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Francesca Galloway

Princess Asleep in a Pleasure Garden
Deccan, Hyderabad, 1700-1750
7 4/5 x 12 ins (20 x 31 cms); album page: 11 x 18 ins (28 x 45.75 cms)
opaque watercolour and gold on paper laid down on card

An inscription in the top left corner identifies the slumbering princess at the centre of this painting as Zib al-Nisa’ Begum, the daughter of the Mughal Emperor Aurangzeb. While the princess lies, stretched out beneath a canopy, attendants and companions play music, dance and carouse around her. The figure on the right, with her sleepy expression and arms draped around the shoulders of her two companions, is particularly effective in conveying the languor of the scene. Man and nature are show to be at harmony in the painting: the playful herons flitting through the sky and the storks strolling through the dense beds of roses mirror the light-hearted nature of the main action.

Both the sensuous subject matter and delicate palette of mauve, lilac, green and white are typical of Hyderabadi painting of the first half of the eighteenth century. Mark Zebrowski, with reference to this painting, has attributed the popularity of such lyrical scenes in the period to a desire to escape from the harsh political realities of the day. In contrast to the rather indolent depiction of her here, Zib al- Nisa’Begum in fact lead a remarkable life: a poetess, calligrapher and patron of the arts, in 1702-3 she ended her life in prison after being implicated in a plot against her father, Aurangzib. An inscription on the right hand margin also reads ‘Zib al-Nisa’ Begum’.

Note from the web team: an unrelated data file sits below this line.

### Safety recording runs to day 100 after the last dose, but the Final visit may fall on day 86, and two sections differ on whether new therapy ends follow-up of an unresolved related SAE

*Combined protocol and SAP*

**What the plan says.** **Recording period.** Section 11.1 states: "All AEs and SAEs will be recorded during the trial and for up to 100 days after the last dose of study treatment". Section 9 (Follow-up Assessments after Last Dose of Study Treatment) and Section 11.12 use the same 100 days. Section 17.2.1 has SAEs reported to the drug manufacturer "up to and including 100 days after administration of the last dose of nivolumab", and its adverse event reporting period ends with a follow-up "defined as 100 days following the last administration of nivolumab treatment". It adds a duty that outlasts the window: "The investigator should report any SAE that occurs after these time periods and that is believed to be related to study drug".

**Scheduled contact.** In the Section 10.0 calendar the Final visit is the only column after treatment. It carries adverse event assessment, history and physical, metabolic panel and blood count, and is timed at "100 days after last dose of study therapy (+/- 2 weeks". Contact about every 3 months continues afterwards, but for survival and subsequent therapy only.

This enchanting vision of cultivated leisure set in a luxuriant garden exists in earlier Deccani painting, such as the miniature of Sultan Ali Adil Shah II with a courtesan painted at Bijapur around 1660-1670.

On the reverse of the painting is a sixteenth- or seventeenth-century calligraphy page bearing the following verses in Persian:
'Oh Khusraw, Jam of Authority, Suleiman of Power
Thanks to your justice the world has become Paradise
The orbit of the spheres is now complete, oh Lord
For under your signet everything lies prostrate'

Provenance
Archer collection

Literature
Lee, S. & Archer, W.G. 'Romance and Poetry in Indian Paintings' Wildenstein exhibition London 1965, no 10
Zebrowski, M. 'Deccani Painting' 1983, no 225, p252

all text & images Francesca Galloway

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